As unsuspecting moviegoers, we are generally unaware of the large discrepancy in the spatial location of an actor’s face and voice. While facial images are free to move about onscreen, vocal sounds can originate only from immobile speakers in fixed positions. However, due to the pre-conscious integration of auditory and visual information (similar to the McGurk effect), voices “sound” as if they are coming from the actor’s lips. That we do not even notice the discrepancy is a testament to the efficiency of our perceptual system. It is so graceful and elegant that we are generally blissfully unaware of its role in everyday life, including the ways in which it shapes the musical experience. Yet similar principles of pre-conscious audio-visual binding are what allow skilled marimbists to control audience perception of note duration.
2.3) The Mind of the Listener
Armed with a clear understanding of the distinction between events in the world and our perception of those events, we are now ready to tackle the philosophical question raised by the experiment – where does music exist? In other words, given that gestures selectively affect perception without altering a sound’s acoustic properties, deciding whether the gesture “changes the music” requires determining which domain (e.g. acoustic sound or the perception of that sound) ultimately defines the musical experience. Purists may argue that music is defined by sound alone, reasoning that while gestures may alter perception this is merely a gimmick similar to the McGurk effect. However, as illustrated by the Fletcher-Munson Equal Loudness Curves, the coloring of sound introduced by the perceptual system is actually a fundamental part of the musical experience itself.
Much as our perception of an object’s length or size is in 1:1 correspondence with its physical properties (Figure 4), our perception acoustic information is not in 1:1 correspondence with that acoustic information in the physical world. All else being equal, a high-pitched tone will sound louder than a low-pitched tone when presented at equal decibel levels. This is because our hearing is not “flat” but favors high frequencies – fortunate, since these frequencies are crucial for the processing of both speech and musical timbre. As a special case of human-designed sound, music is a mold cast to the irregular contours of our perceptual system. Consequently, modern symphony orchestras employ about ten each of low-frequency instruments such as cello and bass, but rarely more than one piccolo. This bias towards low-frequency instruments is a reflection of (and actually a requirement for) an audience in need of greater emphasis on low frequencies to produce the experience of a “balanced” performance.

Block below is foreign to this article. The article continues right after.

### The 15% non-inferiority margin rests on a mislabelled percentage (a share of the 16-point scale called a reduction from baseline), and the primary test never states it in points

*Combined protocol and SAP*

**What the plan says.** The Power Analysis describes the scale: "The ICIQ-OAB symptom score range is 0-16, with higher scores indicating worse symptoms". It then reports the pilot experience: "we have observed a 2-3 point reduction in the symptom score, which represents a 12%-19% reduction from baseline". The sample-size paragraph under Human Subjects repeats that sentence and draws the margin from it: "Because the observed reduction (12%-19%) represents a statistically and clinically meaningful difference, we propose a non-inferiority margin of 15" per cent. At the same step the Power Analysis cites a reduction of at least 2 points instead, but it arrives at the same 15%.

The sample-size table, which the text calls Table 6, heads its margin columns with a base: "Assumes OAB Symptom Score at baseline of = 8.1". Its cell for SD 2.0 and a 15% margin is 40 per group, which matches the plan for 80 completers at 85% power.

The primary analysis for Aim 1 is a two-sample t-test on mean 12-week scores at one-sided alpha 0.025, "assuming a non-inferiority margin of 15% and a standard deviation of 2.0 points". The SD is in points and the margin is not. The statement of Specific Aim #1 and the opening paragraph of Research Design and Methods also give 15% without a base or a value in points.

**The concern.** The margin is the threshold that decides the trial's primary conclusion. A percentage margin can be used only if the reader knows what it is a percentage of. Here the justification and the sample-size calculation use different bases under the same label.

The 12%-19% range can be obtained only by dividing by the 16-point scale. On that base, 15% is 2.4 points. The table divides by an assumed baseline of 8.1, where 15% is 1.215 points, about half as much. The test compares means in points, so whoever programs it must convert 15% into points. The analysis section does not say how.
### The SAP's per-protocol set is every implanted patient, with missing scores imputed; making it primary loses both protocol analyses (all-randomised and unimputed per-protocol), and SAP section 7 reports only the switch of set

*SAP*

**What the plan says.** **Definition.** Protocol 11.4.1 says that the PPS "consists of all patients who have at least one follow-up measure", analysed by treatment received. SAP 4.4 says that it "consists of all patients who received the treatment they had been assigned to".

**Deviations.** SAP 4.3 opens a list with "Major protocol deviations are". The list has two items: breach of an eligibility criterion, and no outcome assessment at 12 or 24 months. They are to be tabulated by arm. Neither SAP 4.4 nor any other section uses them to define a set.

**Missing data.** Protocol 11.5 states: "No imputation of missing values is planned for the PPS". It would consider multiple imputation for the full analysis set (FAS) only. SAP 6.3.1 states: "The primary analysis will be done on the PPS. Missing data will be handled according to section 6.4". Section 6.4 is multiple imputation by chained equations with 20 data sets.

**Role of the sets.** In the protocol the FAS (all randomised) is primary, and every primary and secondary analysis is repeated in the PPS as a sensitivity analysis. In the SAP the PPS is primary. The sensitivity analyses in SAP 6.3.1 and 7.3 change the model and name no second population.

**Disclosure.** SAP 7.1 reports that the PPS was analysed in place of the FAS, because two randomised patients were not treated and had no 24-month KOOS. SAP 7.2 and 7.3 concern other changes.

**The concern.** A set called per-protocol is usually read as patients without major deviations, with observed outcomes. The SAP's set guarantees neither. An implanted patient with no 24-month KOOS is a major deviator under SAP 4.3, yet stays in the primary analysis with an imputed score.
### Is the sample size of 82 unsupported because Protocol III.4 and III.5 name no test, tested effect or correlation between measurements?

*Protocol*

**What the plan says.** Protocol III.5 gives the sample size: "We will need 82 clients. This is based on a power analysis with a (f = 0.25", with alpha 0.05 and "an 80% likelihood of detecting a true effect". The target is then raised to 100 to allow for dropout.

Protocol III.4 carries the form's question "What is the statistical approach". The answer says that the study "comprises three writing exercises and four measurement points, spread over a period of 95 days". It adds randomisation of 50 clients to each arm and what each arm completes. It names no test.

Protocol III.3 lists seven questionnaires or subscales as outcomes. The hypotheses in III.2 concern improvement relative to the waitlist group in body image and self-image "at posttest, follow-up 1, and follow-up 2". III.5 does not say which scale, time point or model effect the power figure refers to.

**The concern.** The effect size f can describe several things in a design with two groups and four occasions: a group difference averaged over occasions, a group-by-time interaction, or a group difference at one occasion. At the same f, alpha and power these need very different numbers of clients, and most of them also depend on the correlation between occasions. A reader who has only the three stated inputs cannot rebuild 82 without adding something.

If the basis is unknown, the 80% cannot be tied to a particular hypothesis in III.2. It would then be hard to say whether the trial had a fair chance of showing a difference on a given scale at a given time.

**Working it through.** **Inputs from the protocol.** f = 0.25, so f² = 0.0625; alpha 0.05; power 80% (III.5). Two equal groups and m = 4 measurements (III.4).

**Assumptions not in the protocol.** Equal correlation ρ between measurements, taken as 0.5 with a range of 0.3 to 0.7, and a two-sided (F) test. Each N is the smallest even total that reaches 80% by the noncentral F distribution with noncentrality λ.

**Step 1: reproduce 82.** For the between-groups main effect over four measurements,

A purely acoustic view of music ignoring the role of the perceptual system would erroneously conclude the balance is “wrong.” However, as with the earlier example involving Yankee Doodle, it is not the acoustic information but the way that information is perceived which defines the musical experience (Figure 5). Such transformations are entirely independent of visual information – our greater sensitivity to high frequencies is identical whether listening to live or recorded music; with our eyes open or closed.
Figure 5. Perception of Sound is generally “imbalanced” with thousands of times more energy at low frequency levels. As our hearing system is far more sensitive to high frequencies, the result is the perception of a “balanced” performance.
Accordingly, sound truly becomes music only within the mind of the listener. Therefore, factors affecting the processing of sound prior to our conscious experience of it are as much a part of music as the sound itself. If acoustic information becomes music only when perceived and gestures alter that perception, then by definition gestures shape musical reality by controlling what matters – the experience within the mind of listener.
3) Conclusions and Applications
Michael Burritt (the performer in the videos) was not coached on his gestures in any way – he was merely asked to perform his best “long” and “short” notes on the marimba. It is worth noting that Professor Burritt is an internationally acclaimed marimba virtuoso – if he was unable to use gesture to acoustically manipulate note length then it is doubtful that it can be done. However, while the gestures were acoustically ineffective, they were (inadvertently) perceptually successful. In essence, while they cannot change the sound of the note, they can change the way the note sounds. That this is accomplished through sensory integration rather than acoustic manipulation is irrelevant to concert audiences who care only that a performance “sounds right.” However, understanding this distinction is imperative for performers, who are ultimately evaluated in-part based on their ability to effectively communicate with their audiences.
It is possible (though not desirable) to perform a piece without analyzing its structural properties or exploring its historical significance. Yet most would agree that a basic understanding of music theory and history are essential for well-rounded musicians. Similarly, a basic understanding of the perceptual system is an equally important part of any musical education (Figure 6). While some may argue they have always “known” gestures to be important, it is doubtful that many truly understood the nature of their role. Furthermore, it is important to remember that others have argued against the role of gesture with equal fervor. Now, after distinguishing between its acoustic and perceptual effects (section 1) and recognizing it is the latter that defines the musical experience (section 2), we can conclude definitively that gestures are an effective technique for controlling musical note duration.
Figure 6. Practical Application Understanding the role of the perceptual system is an invaluable part of any musical education
I am grateful to Professor Michael Burritt both for graciously volunteering to record the videos used in this experiment and for being an exceptional teacher and mentor. Additionally Dr. Scott Lipscomb was instrumental to this project, serving as advisor for the Master of Music Thesis on which this paper was based.